The surging business in second-hand handsets--partially driven by better trade-in deals, has revealed that consumers are unintentionally passing much of their personal data to strangers.
According to research from the mobile and forensics firm Disklabs, an analysis of 50 second-hand mobile phones bought on eBay found that more than half contained personal messages or photos. In excess of 60 per cent still contained phone numbers left on a call log, and a number were sold with pornographic material still on the phone.
Of most concern, Disklabs found personal security information, including home address, credit card numbers and pin numbers, on 26 of the handsets.
Simon Steggles, director of Disklabs, said, "Any data left on the phone is effectively open to the public domain. That could be as varied as intimate photos, videos and text messages... People hit 'delete' and think that means it is gone for ever, but that's not the case."
In an effort to make users aware of the issue, Steggles has called on operators to take more responsibility in educating the public about controlling their data. "It's unfair to expect consumers to understand the possible ramifications of leaving data on their phones."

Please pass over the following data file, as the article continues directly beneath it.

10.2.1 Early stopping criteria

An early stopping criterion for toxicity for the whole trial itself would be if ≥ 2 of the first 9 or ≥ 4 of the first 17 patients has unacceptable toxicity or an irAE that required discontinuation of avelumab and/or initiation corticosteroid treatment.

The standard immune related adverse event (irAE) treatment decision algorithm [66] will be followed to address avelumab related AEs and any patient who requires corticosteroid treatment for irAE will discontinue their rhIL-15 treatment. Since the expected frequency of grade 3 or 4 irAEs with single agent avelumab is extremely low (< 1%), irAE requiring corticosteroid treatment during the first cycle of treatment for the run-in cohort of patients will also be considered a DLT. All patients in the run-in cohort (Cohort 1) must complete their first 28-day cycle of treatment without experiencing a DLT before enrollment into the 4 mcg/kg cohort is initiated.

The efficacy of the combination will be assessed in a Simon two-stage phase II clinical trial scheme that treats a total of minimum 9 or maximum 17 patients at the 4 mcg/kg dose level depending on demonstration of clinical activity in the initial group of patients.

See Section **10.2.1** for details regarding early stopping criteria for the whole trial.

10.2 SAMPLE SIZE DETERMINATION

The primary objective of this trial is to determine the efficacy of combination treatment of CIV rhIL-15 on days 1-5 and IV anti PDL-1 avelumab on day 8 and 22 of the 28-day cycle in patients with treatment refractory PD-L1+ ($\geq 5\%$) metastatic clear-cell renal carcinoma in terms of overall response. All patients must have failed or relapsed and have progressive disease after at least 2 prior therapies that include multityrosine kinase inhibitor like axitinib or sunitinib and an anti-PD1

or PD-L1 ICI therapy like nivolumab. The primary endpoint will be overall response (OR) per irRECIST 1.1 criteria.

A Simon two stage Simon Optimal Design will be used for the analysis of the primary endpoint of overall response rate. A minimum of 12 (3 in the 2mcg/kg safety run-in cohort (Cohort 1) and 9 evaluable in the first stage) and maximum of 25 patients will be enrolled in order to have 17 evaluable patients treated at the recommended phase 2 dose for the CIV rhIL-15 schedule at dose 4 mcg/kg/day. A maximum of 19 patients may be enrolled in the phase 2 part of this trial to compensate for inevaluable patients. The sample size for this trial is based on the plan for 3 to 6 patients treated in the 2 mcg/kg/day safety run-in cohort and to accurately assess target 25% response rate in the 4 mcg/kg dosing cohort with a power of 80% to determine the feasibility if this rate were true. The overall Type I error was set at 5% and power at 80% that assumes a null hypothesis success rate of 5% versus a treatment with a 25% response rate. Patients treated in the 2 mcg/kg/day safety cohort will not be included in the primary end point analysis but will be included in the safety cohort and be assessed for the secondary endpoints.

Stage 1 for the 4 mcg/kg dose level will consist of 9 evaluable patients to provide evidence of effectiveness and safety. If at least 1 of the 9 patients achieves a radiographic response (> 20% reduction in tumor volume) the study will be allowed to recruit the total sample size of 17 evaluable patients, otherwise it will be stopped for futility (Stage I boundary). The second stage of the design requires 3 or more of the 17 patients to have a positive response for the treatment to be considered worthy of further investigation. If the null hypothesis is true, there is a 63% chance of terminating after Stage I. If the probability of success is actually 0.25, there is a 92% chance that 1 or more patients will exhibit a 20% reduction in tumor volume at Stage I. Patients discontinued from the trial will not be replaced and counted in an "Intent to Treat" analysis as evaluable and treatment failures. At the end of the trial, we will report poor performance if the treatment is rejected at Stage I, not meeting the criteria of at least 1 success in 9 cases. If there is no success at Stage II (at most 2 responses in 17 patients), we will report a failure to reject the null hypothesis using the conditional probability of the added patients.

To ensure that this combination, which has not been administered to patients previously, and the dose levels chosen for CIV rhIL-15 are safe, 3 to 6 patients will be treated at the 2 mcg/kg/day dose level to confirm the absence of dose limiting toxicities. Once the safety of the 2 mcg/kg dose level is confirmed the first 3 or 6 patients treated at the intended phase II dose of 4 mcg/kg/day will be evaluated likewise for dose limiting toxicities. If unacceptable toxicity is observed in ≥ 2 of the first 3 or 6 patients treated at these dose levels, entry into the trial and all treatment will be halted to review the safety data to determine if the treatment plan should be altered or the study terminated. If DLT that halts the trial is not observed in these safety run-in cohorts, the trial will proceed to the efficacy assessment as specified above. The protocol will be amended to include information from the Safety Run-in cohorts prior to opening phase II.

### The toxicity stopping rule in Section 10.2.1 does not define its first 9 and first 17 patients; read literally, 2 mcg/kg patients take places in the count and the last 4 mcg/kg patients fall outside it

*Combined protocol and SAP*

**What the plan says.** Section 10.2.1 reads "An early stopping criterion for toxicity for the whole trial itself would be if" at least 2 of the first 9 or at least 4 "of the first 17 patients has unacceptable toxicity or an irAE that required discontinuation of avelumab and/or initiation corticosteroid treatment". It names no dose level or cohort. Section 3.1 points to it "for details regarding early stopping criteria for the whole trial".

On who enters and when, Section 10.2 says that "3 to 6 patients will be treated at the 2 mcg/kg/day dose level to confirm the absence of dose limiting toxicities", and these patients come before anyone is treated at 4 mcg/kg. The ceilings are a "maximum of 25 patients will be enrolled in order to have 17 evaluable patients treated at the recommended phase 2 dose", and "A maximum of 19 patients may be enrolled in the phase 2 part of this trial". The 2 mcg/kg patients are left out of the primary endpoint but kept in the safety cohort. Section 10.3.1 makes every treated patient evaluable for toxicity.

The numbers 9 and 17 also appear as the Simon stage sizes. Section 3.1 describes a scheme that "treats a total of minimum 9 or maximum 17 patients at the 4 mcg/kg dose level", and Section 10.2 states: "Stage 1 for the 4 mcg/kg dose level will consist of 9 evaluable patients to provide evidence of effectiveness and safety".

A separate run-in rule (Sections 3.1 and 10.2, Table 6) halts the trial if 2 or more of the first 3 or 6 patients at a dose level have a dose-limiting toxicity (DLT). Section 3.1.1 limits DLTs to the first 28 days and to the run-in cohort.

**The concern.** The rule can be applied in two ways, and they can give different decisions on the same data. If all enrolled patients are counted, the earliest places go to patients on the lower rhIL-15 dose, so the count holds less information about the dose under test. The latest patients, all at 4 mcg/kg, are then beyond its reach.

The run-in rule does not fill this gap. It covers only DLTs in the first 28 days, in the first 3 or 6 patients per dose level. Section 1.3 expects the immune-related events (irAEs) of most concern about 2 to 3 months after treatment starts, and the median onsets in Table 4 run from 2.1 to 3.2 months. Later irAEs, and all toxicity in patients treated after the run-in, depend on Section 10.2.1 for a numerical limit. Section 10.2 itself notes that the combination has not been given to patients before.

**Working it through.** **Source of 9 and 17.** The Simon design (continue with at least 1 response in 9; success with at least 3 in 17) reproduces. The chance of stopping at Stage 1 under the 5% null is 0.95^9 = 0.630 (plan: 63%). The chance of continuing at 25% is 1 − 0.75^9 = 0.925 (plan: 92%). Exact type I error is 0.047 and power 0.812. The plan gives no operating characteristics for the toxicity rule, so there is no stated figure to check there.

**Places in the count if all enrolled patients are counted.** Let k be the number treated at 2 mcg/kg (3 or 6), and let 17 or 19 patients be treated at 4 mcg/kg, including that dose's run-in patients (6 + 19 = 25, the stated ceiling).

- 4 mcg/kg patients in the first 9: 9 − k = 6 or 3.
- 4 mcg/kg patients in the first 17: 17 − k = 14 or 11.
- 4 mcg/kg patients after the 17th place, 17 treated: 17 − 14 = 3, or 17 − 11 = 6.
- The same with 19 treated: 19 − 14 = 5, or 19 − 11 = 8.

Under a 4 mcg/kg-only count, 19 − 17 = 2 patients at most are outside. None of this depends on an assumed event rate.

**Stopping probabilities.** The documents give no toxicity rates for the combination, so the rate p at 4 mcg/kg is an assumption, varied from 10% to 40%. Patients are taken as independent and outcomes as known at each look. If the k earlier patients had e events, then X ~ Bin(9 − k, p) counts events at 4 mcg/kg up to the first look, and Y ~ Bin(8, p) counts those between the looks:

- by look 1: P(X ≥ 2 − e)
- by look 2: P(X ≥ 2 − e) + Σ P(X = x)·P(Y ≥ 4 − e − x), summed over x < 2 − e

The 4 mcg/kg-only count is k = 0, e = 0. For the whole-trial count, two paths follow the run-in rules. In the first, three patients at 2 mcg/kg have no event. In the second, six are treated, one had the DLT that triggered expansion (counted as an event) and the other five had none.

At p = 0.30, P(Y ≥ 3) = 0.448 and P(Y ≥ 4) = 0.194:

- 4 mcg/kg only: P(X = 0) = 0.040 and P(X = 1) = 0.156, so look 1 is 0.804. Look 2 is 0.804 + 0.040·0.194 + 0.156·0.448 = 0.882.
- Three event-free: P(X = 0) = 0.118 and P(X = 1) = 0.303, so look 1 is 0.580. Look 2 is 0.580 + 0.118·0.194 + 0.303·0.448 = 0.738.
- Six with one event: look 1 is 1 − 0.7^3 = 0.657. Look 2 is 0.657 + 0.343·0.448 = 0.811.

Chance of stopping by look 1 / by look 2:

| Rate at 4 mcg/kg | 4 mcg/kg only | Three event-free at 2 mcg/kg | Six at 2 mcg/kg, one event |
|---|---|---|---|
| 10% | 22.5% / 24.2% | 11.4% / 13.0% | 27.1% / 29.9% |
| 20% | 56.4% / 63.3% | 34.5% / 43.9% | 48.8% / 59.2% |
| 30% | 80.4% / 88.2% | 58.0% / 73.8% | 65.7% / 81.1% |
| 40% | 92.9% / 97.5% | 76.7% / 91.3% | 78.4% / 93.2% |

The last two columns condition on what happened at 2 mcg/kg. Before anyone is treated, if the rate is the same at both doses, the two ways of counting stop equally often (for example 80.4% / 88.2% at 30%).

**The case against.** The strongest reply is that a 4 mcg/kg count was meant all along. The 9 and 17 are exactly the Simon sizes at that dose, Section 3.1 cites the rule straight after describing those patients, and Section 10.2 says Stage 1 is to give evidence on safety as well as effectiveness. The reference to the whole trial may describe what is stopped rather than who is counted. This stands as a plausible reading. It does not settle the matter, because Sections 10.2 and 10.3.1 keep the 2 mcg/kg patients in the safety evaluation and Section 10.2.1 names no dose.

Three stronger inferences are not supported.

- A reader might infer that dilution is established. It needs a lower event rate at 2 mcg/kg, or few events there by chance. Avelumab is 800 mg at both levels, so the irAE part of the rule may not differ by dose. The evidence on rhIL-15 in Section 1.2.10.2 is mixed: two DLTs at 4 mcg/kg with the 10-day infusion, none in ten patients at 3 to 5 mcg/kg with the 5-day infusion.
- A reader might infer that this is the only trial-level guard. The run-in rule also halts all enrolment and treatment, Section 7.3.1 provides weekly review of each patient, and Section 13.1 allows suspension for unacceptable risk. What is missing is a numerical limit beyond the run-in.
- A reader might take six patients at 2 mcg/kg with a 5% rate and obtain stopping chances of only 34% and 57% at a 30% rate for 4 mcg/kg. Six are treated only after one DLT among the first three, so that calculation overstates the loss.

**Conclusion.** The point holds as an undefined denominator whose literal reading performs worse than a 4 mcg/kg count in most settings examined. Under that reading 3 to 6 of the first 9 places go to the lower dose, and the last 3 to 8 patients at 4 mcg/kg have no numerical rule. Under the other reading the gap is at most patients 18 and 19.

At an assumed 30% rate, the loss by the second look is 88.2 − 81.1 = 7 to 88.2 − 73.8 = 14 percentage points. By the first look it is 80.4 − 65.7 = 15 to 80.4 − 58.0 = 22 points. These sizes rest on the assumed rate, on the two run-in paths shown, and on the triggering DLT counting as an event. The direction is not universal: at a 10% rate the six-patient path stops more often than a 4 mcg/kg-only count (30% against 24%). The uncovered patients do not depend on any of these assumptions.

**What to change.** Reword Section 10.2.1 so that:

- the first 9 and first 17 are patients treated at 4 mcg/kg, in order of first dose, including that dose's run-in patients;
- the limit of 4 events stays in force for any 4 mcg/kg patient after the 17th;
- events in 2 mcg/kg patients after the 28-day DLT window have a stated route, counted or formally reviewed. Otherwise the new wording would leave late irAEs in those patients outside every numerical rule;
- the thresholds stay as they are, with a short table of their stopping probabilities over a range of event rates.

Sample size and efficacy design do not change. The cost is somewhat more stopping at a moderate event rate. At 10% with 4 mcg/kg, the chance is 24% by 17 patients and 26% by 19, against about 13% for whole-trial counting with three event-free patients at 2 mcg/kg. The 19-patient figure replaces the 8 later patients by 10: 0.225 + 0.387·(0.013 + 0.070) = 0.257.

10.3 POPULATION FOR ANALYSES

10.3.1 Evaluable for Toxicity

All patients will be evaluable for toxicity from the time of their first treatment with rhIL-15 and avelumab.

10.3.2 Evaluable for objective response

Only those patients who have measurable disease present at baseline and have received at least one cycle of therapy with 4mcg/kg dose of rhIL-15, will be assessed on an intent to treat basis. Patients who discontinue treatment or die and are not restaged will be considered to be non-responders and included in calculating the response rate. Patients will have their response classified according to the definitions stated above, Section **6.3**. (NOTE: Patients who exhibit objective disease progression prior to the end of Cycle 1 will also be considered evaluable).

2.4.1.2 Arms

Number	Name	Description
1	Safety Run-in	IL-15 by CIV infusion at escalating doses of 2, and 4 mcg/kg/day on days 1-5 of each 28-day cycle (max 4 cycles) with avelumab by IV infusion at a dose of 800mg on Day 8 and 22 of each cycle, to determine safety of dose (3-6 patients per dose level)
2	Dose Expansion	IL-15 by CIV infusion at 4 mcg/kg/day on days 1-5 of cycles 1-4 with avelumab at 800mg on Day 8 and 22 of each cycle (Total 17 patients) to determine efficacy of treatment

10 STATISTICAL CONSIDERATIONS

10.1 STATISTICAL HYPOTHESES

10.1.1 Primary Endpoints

Commenting on the growing security problem, Rik Ferguson, a security adviser at Trend Micro, said that consumers needed to get in the habit of encrypting valuable personal and intellectual property at file level. "That way, even if it is lost or stolen it is of limited value or use," he said, anticipating a swathe of new services that offer encrypted services for consumers.
"What would be ideal is some sort of technology where you as an end user would be able to assign the right to use, copy or distribute information about yourself to people of your own choosing," concluded Ferguson.
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